In a recent study, 32 percent of runners surveyed were thinking about their own pain or discomfort while running.
In a recent study, 32 percent of runners surveyed were thinking about their own pain or discomfort while running. (Photo: Tamara Hastie)
In Stride

Here’s What Runners Think About While Running

It’s more nuanced than the headlines would lead you to think

In a recent study, 32 percent of runners surveyed were thinking about their own pain or discomfort while running.

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The late comedian George Carlin once wrote that you never see a smiling runner. Blissed-out veterans of the Color Run craze may beg to differ, but Carlin’s observation is corroborated somewhat by the findings of a study that was published this summer, entitled “Think aloud: an examination of distance runners’ thought processes.” The study, which required test subjects to verbalize everything that passed through their minds as they ran, found that 32 percent of all thoughts fell under the theme of “Pain and Discomfort.” Given that response, it’s no wonder so many runners look less like they’re in a state of endorphin-induced “runner’s high,” and more like they’re enduring a severe bout of indigestion. 

But considering the fact, as the study notes in its introduction, that over half a million Americans participate in (and presumably train for) marathons every year, running can’t only be about subjecting oneself to various forms of unpleasantness. Along with Pain and Discomfort, researchers identified two other categories that describe what runners think about while on the move. The majority (40 percent) of thoughts were concerned with matters of “Pace and Distance,” e.g. “7:30 [mins per mile] feel good but it's flat, just wait for that hill.” Finally, 28 percent of runners’ thoughts were focused on the external “Environment,” “Is that a rabbit at the end road? Oh yeah how cute.”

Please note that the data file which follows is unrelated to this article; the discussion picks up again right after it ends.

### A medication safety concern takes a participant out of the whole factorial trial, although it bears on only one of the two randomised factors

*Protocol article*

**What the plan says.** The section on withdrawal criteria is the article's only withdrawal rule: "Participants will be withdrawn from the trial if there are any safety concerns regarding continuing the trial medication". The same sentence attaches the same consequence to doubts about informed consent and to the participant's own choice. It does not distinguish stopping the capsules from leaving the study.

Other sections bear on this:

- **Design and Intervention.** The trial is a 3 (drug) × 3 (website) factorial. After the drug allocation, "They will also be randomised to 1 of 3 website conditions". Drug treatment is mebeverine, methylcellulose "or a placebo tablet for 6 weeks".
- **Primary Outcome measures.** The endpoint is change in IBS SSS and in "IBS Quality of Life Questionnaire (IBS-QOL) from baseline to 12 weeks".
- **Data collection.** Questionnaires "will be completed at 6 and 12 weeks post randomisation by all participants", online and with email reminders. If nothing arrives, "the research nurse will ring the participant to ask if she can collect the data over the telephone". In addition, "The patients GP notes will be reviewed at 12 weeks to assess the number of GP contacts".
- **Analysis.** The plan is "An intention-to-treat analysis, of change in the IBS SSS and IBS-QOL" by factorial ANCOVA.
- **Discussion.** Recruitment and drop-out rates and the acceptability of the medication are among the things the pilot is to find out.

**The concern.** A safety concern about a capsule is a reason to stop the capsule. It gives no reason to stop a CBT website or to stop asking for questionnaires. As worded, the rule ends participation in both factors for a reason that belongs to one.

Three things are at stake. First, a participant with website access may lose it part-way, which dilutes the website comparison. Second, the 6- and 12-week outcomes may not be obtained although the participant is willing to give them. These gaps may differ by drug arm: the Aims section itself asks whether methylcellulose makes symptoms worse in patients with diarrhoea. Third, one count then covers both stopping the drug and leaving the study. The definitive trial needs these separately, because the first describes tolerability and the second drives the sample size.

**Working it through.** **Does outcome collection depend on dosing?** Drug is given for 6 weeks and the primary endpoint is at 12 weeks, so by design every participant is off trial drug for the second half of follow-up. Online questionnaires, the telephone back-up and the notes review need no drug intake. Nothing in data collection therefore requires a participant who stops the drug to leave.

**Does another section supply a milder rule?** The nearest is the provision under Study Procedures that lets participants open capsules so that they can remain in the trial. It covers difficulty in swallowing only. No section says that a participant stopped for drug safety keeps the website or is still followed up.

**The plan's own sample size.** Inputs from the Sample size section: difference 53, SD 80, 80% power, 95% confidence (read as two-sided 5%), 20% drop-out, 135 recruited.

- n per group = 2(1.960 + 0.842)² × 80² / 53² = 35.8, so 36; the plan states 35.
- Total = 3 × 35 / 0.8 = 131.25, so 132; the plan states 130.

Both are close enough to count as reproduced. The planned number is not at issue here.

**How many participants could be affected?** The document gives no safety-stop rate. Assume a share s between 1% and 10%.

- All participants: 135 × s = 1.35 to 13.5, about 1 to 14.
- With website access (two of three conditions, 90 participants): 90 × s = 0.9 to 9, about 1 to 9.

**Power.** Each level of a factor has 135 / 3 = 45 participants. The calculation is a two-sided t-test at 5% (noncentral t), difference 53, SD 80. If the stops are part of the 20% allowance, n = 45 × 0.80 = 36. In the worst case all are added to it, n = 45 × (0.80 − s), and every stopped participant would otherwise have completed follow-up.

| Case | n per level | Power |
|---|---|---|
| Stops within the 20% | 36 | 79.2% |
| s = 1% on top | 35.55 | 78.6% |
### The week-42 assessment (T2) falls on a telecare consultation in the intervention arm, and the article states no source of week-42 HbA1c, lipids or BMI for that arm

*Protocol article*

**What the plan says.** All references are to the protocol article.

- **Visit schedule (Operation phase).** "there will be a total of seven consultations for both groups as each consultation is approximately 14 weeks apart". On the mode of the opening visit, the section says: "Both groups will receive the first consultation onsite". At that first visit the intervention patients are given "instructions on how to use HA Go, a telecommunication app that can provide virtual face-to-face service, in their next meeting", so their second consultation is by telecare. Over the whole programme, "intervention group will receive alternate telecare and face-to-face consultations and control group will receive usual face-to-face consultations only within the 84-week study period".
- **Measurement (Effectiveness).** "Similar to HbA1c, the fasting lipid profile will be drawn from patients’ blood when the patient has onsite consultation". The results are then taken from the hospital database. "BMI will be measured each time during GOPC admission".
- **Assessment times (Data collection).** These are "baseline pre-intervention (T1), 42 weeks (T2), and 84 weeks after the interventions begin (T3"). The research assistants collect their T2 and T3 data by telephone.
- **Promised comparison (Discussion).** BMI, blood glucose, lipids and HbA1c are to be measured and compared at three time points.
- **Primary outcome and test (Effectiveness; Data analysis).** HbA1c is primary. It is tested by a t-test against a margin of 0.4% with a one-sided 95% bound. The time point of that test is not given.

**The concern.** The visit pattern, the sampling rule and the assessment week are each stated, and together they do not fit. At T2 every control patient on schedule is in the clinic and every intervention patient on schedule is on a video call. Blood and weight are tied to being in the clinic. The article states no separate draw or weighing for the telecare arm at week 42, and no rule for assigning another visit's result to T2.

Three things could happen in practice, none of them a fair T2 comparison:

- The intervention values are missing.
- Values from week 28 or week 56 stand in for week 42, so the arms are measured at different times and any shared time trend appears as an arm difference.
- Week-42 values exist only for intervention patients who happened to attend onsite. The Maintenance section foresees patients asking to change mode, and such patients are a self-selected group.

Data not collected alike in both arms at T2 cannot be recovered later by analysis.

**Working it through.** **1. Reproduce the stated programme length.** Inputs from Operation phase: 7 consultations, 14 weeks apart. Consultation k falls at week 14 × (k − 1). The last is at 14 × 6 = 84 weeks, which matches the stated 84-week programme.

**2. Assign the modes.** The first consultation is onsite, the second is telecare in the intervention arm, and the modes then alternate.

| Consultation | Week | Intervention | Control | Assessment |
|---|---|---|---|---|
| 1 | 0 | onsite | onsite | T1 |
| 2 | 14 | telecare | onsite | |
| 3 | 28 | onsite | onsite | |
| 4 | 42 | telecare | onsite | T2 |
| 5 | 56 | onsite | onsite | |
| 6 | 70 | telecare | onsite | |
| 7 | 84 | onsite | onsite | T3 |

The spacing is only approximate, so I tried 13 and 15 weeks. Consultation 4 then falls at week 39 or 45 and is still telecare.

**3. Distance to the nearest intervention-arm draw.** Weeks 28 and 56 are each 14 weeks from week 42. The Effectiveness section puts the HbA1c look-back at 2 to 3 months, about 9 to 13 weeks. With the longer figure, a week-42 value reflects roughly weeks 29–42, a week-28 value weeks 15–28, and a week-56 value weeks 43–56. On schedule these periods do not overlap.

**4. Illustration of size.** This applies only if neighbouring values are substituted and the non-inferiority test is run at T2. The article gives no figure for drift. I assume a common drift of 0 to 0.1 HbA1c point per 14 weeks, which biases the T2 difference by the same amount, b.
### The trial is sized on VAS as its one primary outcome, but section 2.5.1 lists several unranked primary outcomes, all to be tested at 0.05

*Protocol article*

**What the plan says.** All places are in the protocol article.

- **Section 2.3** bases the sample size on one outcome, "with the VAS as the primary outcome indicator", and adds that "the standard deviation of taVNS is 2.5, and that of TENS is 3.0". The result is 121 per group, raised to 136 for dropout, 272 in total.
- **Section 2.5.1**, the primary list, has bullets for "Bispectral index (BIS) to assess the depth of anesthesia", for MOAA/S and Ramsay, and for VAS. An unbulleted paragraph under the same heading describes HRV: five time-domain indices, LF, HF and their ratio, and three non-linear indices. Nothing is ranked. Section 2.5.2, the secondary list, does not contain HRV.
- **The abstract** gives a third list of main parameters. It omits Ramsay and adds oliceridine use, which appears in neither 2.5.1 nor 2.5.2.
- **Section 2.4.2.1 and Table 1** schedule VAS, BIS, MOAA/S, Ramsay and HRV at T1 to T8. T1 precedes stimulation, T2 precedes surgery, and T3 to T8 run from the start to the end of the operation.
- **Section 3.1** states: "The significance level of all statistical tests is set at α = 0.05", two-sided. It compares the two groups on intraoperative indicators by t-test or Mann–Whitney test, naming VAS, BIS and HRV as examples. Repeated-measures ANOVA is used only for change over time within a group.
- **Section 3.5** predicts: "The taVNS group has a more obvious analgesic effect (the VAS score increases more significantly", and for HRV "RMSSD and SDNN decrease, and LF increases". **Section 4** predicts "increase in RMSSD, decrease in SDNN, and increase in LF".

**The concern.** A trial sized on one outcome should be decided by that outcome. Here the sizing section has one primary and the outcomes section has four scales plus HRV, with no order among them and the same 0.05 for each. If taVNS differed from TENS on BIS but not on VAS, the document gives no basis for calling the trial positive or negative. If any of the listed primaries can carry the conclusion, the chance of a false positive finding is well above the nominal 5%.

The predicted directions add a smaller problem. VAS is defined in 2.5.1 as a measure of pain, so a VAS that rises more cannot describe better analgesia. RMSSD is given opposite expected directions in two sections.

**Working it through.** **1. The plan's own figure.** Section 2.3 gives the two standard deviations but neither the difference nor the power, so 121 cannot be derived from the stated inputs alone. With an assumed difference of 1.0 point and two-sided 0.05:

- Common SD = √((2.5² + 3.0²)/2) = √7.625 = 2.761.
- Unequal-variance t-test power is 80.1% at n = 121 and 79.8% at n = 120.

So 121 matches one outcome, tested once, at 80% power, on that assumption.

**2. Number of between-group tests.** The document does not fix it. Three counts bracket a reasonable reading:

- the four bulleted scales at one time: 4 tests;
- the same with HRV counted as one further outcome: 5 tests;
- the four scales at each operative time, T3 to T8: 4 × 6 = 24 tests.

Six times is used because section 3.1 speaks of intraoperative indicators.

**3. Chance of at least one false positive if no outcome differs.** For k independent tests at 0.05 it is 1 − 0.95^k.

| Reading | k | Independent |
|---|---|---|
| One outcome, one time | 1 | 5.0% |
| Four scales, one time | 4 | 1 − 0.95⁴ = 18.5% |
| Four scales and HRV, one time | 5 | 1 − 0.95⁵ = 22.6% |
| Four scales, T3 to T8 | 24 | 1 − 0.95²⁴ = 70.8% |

The study’s authors note that while there have been past attempts to understand the thought processes of runners, the majority of these experiments took the questionable approach of relying on runners’ ability to remember what they thought about after they’d finished exercising. Hence, “there remains a lack of literature attempting to measure thought processes in real time during athletic practice/training . . . [but] a promising methodology for closing this gap in the literature lies within the use of the think-aloud protocol.”

Here’s how this “promising methodology” was applied. A sample group of ten runners, six men and four women, ages 29 to 52, all of whom had run a marathon in the past calendar year, were asked to record their thoughts during a 30-minute treadmill session and on a longer outside run. Participants wore small microphones on their shirt collars and recording devices around their waists. They were instructed to run at a “conversational” pace, so they would be able to comfortably say what was on their minds. The experiment yielded over 18 hours of recordings.

“On a normal run, I’ll have harebrained ideas about all different things,” Ben True says. “When I finish the run, shower, and eat, I’ll revisit the idea and realize that it’s not that good.”

When the results of the study were published online in the “International Journal of Exercise Psychology,” a number of publications, from the Huffington Post to the Atlantic, seized upon the apparent revelation that much of what runners think about on runs is how miserable running makes them feel. Or, as USA Today put it: “What runners think about: How much running sucks.”